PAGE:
CLC, in partnership with the ACLU-Arizona, is suing the sheriff and recorder in Apache County, Arizona seeking transparency about how the county guarantees incarcerated citizens their constitutional right to vote.
While people who are convicted of felonies in Arizona lose their right to vote, those who are held in pre-trial detention or who are incarcerated for misdemeanors retain their voting eligibility. In practice, however, it can be incredibly difficult to cast a ballot in jail. Doing so depends on Arizona jail and election officials providing a means for incarcerated voters to cast their ballot.
To better understand how recorders and sheriffs in Arizona realize their obligation to enfranchise jailed voters, CLC is working on a statewide data collection project as a member of the Arizona Coalition to End Jail Based Disenfranchisement, which advocates to remove barriers to voter education and participation so that eligible individuals can be included in the process.
The coalition sent three records requests each to the recorders and sheriffs in all of Arizona’s 15 counties: one request following the March 2020 Presidential Preference Election; one following the August 2020 Primary Election; and one following the November 2020 General Election. In total, we sent 90 records requests to Arizona officials.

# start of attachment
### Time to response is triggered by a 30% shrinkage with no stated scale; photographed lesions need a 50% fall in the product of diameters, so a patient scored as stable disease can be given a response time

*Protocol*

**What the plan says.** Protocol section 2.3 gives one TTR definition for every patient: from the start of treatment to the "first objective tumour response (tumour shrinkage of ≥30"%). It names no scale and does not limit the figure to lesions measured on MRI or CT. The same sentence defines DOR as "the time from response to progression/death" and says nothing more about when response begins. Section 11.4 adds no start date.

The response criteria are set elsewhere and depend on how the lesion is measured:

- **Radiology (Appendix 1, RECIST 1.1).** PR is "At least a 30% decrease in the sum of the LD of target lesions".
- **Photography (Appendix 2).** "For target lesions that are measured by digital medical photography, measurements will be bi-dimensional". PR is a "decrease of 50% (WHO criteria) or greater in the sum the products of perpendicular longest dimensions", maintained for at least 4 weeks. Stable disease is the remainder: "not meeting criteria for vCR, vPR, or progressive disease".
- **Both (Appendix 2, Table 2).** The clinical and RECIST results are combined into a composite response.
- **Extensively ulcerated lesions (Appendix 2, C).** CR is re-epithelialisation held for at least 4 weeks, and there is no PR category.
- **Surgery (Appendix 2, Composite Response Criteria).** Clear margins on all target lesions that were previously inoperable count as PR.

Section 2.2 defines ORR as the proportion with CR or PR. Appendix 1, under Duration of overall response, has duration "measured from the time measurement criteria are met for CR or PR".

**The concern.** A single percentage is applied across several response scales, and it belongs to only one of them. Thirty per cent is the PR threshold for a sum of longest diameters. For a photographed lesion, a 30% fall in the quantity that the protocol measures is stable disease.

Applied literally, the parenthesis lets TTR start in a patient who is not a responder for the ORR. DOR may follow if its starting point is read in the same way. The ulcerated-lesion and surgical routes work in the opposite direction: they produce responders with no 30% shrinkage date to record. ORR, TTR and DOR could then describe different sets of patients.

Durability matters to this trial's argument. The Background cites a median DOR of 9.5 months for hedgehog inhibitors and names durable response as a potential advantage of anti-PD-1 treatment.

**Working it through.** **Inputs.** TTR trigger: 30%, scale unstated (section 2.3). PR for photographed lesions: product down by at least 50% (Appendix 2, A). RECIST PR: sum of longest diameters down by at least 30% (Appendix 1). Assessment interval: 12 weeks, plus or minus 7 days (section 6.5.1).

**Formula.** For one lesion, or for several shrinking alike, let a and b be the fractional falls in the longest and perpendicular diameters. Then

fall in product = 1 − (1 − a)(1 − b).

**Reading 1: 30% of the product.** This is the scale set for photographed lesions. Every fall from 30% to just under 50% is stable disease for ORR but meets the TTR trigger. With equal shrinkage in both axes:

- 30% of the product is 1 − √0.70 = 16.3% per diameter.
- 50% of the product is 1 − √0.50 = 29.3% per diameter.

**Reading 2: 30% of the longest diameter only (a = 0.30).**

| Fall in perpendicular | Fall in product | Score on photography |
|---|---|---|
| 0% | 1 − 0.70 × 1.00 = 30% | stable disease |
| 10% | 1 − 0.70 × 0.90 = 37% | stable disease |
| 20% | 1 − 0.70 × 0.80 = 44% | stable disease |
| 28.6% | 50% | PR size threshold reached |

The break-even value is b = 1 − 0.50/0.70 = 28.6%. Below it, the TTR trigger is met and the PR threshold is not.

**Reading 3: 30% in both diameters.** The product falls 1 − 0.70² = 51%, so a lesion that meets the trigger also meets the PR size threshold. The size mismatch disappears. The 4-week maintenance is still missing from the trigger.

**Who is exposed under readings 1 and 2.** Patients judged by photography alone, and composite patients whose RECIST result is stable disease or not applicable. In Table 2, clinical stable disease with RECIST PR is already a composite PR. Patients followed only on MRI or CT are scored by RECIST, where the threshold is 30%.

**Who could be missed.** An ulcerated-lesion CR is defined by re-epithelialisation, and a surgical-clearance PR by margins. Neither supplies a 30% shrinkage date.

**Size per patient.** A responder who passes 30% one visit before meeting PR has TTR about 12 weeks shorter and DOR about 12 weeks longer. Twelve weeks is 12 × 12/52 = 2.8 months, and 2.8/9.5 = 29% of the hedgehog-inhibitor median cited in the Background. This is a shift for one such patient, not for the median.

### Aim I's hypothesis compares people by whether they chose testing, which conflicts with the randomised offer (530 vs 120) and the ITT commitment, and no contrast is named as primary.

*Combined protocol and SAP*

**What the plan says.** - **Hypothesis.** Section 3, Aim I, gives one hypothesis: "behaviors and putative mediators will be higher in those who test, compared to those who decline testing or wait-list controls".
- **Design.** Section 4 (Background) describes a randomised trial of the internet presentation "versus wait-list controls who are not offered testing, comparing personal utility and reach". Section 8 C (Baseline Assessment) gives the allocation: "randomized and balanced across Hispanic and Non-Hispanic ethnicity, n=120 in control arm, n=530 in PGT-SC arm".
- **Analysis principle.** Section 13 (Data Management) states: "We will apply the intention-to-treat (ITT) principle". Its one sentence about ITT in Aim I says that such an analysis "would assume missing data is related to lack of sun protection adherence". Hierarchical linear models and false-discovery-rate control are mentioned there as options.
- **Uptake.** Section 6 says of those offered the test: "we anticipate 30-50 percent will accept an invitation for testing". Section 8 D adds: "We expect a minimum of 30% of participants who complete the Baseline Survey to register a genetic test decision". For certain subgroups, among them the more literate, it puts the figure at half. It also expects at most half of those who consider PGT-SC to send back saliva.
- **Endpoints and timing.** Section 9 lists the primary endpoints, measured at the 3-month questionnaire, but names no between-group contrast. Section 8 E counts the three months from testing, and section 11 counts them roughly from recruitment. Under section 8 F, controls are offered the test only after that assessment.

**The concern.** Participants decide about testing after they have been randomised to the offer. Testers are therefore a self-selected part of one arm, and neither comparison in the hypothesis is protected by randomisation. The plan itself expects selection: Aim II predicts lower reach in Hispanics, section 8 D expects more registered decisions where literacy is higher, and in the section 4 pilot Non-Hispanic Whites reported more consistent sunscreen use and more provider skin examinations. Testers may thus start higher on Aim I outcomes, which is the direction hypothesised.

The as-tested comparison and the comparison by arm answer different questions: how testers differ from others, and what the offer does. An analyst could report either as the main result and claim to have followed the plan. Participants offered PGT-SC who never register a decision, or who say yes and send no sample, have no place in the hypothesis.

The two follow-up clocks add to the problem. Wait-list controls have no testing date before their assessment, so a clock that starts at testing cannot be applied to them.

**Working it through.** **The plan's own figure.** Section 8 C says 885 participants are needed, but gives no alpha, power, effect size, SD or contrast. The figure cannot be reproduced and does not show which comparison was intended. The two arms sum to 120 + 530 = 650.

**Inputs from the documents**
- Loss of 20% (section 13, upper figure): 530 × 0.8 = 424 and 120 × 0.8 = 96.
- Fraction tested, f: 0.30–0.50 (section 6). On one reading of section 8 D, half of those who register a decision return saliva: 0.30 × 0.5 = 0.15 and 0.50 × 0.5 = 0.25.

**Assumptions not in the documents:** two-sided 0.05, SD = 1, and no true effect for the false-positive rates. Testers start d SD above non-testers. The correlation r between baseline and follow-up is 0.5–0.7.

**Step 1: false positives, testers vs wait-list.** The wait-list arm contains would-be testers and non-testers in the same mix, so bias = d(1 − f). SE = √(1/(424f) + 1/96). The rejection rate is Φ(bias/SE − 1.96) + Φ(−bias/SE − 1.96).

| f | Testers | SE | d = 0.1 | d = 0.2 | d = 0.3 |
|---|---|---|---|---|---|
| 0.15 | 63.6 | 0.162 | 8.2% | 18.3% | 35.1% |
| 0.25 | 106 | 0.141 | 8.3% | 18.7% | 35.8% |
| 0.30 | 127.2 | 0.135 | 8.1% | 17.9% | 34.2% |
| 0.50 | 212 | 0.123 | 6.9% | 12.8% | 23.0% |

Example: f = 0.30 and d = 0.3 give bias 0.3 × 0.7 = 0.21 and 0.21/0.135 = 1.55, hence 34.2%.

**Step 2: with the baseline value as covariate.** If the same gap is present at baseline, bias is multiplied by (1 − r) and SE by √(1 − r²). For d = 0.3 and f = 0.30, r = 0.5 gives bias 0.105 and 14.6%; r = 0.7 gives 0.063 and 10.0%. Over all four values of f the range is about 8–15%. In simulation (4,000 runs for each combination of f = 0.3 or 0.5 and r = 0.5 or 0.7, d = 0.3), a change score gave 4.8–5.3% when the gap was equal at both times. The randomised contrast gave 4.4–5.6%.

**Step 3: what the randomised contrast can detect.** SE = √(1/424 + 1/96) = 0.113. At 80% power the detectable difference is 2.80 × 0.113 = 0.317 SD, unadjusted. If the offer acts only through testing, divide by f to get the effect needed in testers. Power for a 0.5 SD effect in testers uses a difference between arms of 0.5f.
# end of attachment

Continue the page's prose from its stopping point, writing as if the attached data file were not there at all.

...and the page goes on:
The overall response rate was abysmal: of 90 requests, 48 remain unfulfilled as of January 2021. That includes 16 requests that were sent in March 2020, meaning that they have gone unanswered for 10 months.
Arizona’s public record law requires the government to “promptly” disclose public records. The sheriff and recorder of Apache County—the worst culprits among many Arizona elected officials—have failed to meet that obligation. Thus, in January 2021, CLC and ACLU-AZ filed suit against these offices for their failure to provide the records CLC requested—much less deliver them “promptly”—or even any explanation for why the records are being withheld.
Transparency is one of the key components of a representative democracy, particularly when it comes to the protection of the constitutional rights held by its citizens. Without any information from county sheriffs or recorders, it is virtually impossible to determine whether incarcerated voters are being allowed to exercise their most fundamental right, the right to vote. This issue demands public oversight, as Apache County’s elected officials have evaded accountability for too long. CLC’s lawsuit demands that these offices provide the records needed to hold elected officials responsible and guarantee the rights of all citizens.